A Double Bear Spread consists of 4 options on 4 different strikes for the same expiration. Essentially, you are trading 2 vertical bearish spreads at the same time in the same expiration. First, you buy an out-of-the-money put spread for a debit, and then you sell an out-of-the-money call spread for a credit. Your outlook on this spread is bearish, so it's similar to buying a bearish put spread, but you are selling an upside call spread in order to finance the purchase. The spread could be established for either a credit or a debit, but the amount is going to be relatively small in either direction.
In the diagram above, you're selling a put on strike A and buying a put on strike B to establish the put spread. Then, you are selling a call on strike C and buying a call on strike D to establish the call spread. Usually, the distance between strike A and B is the same as the distance from strike C to D.
Assume a stock with current price of $100. You buy a $95 strike put for $4 and sell the $90 strike put for $3 (this debit put spread costs $1). Then, you sell the $105 strike call for $4 and buy the $110 strike call for $2 (selling the call spread nets you $2 in premium collected). The entire transaction is a net credit of $1. If the stock goes to $90 or below, you'd reach your maximum gain of $6 -- $5 from the value of the put spread, plus $1 from the initial credit. If the stock goes above $110, then you'd reach your maximum loss of $4 -- $5 loss from the value of the call spread, but $1 from the initial credit. If the stock at expiration is somewhere between $95 and $105, all the options expire without value, and you keep the $1.
This strategy is good if you have a bearish outlook and you don't want to spend very much (or want to take in a small credit) in order to establish the position. Because you are selling the call to the upside, your expectation would be that there is limited risk of the stock making a move higher. However, your risk is limited because you buy the far call, limiting your exposure.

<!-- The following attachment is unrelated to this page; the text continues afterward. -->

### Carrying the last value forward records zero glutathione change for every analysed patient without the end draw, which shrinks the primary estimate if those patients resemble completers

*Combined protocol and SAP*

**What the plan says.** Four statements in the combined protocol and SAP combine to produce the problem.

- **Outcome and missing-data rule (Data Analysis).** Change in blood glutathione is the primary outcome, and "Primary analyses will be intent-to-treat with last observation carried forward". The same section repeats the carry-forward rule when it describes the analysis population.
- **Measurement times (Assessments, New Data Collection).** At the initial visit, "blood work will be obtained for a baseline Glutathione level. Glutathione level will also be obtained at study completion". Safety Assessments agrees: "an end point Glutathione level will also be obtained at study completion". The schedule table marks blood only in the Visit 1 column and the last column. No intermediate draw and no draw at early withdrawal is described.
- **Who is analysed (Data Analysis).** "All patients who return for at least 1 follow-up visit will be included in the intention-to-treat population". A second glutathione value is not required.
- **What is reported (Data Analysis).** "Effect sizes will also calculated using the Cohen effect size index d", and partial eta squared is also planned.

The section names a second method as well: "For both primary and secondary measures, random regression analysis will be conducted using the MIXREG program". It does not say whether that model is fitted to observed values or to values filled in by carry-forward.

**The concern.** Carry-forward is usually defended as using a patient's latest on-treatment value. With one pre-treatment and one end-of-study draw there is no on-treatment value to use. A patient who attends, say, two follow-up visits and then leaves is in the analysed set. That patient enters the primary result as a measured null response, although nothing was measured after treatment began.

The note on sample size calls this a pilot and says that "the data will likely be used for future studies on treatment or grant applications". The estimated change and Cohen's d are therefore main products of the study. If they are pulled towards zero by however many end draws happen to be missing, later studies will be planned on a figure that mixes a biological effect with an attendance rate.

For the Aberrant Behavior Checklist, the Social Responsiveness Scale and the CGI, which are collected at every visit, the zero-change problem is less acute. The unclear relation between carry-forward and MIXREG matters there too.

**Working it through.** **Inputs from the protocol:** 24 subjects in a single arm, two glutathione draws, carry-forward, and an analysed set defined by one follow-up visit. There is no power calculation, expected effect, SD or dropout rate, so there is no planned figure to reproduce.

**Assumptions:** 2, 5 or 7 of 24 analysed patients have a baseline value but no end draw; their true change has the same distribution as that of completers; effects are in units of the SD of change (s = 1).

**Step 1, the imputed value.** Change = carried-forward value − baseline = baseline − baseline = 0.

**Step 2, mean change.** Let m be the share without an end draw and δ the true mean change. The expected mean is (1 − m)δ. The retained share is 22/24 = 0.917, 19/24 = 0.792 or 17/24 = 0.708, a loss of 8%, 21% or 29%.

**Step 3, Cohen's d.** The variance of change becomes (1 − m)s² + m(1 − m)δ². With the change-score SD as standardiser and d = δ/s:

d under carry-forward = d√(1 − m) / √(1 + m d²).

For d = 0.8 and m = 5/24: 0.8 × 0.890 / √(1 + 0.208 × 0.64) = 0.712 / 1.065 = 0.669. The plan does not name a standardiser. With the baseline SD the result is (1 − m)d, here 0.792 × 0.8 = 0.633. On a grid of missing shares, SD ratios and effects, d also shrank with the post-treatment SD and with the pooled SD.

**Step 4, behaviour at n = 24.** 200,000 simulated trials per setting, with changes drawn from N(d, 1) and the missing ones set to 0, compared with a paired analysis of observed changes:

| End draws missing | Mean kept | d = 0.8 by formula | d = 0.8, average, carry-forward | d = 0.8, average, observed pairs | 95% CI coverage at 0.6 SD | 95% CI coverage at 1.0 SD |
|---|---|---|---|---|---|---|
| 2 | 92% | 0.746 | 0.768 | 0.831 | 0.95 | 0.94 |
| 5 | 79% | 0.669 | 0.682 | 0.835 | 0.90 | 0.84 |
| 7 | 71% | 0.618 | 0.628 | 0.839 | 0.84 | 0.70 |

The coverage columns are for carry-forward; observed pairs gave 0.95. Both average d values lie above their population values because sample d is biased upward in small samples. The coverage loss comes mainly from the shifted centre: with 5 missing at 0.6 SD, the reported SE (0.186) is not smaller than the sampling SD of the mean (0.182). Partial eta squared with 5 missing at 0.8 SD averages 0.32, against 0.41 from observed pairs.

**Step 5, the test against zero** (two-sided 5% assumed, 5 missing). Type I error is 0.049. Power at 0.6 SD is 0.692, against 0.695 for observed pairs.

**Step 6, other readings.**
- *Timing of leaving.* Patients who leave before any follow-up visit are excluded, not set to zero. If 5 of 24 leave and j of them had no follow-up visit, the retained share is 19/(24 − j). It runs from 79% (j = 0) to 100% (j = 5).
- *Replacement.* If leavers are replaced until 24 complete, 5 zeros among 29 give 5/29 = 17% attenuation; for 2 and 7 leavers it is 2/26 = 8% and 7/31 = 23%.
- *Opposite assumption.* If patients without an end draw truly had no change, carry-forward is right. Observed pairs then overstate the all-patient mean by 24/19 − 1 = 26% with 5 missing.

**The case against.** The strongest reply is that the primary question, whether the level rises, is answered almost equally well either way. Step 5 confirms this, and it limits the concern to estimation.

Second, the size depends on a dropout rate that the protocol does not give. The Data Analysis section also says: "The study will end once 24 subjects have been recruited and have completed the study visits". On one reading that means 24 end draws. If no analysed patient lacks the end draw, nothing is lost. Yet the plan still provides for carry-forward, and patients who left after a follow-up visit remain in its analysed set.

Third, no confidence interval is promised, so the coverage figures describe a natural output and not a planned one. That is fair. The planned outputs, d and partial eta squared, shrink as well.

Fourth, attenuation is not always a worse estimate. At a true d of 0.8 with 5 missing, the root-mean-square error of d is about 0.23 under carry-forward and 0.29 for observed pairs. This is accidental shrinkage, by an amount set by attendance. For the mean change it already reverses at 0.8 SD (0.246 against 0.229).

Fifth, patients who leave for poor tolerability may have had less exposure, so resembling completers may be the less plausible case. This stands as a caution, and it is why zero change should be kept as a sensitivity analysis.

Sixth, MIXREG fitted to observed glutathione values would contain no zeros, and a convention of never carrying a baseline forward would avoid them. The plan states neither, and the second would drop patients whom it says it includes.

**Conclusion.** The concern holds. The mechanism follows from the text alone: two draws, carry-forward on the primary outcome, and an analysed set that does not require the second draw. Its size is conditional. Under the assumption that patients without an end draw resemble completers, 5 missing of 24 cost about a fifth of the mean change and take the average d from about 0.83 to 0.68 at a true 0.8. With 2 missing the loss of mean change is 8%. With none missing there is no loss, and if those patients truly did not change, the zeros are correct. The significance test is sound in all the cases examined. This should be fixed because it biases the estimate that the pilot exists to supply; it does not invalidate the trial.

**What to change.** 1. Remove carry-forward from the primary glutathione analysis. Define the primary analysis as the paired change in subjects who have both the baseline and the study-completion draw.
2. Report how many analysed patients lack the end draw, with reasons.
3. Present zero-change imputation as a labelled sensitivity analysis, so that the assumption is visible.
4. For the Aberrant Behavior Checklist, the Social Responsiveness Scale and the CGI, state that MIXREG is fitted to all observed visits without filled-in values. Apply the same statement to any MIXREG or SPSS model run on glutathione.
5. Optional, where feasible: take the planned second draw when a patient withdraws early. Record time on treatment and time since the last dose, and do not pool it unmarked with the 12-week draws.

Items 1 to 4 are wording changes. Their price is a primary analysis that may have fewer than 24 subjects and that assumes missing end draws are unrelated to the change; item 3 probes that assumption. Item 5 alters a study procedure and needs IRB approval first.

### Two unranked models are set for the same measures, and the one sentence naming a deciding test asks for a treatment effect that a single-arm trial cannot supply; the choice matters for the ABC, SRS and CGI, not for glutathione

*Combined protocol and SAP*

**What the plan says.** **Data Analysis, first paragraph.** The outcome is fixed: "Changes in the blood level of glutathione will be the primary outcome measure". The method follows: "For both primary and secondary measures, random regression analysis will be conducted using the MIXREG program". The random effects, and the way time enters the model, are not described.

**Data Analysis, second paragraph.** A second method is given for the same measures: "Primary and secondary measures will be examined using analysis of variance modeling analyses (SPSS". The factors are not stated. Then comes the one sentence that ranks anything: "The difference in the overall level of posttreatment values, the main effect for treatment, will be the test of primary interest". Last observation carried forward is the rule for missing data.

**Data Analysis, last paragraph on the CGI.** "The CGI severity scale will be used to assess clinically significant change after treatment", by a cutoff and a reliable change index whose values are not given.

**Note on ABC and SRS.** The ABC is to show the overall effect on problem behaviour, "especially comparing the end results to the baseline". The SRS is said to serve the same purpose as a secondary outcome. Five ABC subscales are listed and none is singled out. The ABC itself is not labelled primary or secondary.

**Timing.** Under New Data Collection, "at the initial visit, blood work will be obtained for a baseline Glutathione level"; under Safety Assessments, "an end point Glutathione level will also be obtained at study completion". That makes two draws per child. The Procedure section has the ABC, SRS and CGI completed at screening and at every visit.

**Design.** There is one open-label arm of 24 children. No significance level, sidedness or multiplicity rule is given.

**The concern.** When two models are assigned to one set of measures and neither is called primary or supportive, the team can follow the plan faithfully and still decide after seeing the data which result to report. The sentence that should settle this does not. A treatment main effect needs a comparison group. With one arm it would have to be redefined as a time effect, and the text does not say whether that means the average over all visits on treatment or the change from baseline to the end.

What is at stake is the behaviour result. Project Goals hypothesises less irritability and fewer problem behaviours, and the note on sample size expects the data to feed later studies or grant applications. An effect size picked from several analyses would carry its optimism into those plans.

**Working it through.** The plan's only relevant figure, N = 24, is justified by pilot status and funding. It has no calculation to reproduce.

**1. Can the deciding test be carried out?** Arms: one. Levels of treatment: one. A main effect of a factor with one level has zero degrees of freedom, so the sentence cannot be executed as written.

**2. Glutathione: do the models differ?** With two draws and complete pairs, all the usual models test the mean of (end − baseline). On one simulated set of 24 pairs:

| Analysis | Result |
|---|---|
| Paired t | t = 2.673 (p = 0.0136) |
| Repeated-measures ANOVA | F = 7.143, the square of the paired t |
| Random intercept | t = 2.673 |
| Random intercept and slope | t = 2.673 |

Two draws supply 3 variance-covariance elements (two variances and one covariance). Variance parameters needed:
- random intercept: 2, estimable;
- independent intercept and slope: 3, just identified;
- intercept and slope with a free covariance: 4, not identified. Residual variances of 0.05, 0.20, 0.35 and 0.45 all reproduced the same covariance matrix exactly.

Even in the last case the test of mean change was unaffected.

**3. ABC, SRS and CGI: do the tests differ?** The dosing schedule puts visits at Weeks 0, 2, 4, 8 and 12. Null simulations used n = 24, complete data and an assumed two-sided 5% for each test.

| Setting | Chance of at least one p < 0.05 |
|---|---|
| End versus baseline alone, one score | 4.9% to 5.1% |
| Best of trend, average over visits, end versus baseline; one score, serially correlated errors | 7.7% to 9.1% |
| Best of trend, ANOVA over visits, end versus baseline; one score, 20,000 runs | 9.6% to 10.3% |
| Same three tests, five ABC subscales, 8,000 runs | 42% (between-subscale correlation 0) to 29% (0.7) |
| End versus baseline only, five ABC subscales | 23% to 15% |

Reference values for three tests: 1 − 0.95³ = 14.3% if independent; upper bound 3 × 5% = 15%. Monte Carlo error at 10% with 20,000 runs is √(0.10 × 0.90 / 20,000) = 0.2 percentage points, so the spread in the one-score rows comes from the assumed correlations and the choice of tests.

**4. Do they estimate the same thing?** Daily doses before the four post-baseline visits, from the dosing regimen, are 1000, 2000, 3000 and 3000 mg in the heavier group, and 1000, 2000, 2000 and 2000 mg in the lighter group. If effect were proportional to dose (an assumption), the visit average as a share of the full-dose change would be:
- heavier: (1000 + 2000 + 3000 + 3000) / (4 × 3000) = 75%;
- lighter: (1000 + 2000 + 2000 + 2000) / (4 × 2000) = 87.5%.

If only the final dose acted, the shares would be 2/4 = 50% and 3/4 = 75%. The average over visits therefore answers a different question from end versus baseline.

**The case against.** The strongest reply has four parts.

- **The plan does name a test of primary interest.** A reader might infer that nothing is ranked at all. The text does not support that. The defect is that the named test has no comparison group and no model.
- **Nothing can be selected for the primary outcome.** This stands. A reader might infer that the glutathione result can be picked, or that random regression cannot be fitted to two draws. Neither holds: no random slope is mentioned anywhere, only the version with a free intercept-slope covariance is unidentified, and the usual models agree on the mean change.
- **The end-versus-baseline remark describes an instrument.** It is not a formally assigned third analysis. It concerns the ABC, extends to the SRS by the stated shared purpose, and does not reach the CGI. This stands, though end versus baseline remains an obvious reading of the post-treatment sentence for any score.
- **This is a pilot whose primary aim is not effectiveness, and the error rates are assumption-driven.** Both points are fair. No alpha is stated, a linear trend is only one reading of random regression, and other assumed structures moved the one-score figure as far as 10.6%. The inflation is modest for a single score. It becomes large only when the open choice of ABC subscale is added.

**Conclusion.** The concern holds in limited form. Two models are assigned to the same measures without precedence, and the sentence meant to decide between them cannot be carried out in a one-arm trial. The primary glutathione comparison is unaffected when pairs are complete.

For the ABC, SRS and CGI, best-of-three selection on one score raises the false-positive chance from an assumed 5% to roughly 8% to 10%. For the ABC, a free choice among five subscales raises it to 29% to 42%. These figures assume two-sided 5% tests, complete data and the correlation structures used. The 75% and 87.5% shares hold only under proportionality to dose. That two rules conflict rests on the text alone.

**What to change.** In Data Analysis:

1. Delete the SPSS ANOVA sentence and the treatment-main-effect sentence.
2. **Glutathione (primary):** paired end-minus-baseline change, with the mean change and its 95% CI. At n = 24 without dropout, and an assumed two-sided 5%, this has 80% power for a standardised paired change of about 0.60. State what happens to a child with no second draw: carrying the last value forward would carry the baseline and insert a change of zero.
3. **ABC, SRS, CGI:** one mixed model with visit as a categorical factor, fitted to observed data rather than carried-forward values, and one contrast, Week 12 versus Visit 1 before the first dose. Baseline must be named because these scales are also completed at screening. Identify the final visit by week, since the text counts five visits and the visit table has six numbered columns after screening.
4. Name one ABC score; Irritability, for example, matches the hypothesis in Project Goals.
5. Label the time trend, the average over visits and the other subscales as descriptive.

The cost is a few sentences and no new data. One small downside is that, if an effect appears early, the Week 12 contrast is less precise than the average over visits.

If you establish the strategy for a net credit, the break-even point would be to the upside, and it would be equal to the short call strike (strike C) plus the amount of the initial credit.
If the strategy is for a net debit, then the break-even point would be to the downside, equal to the long put strike (strike B) plus the initial cost of the strategy.
The maximum gain on the strategy is capped, and is equal to the distance between the put strikes (strike A and strike B), plus any initial credit received from establishing the strategy. If the trade was for a net debit, then the max gain would be the distance between the strikes minus that cost. The max gain is achieved when the stock price goes below the lowest put strike (strike A).
The maximum loss on the strategy is limited to the difference between the call strikes (strike C and strike D), minus any initial credit received. If the strategy was established for a net debit, then the max loss is the difference between the strikes plus the initial cost. The max loss is experienced when the stock price reaches the highest call strike (strike D) or above.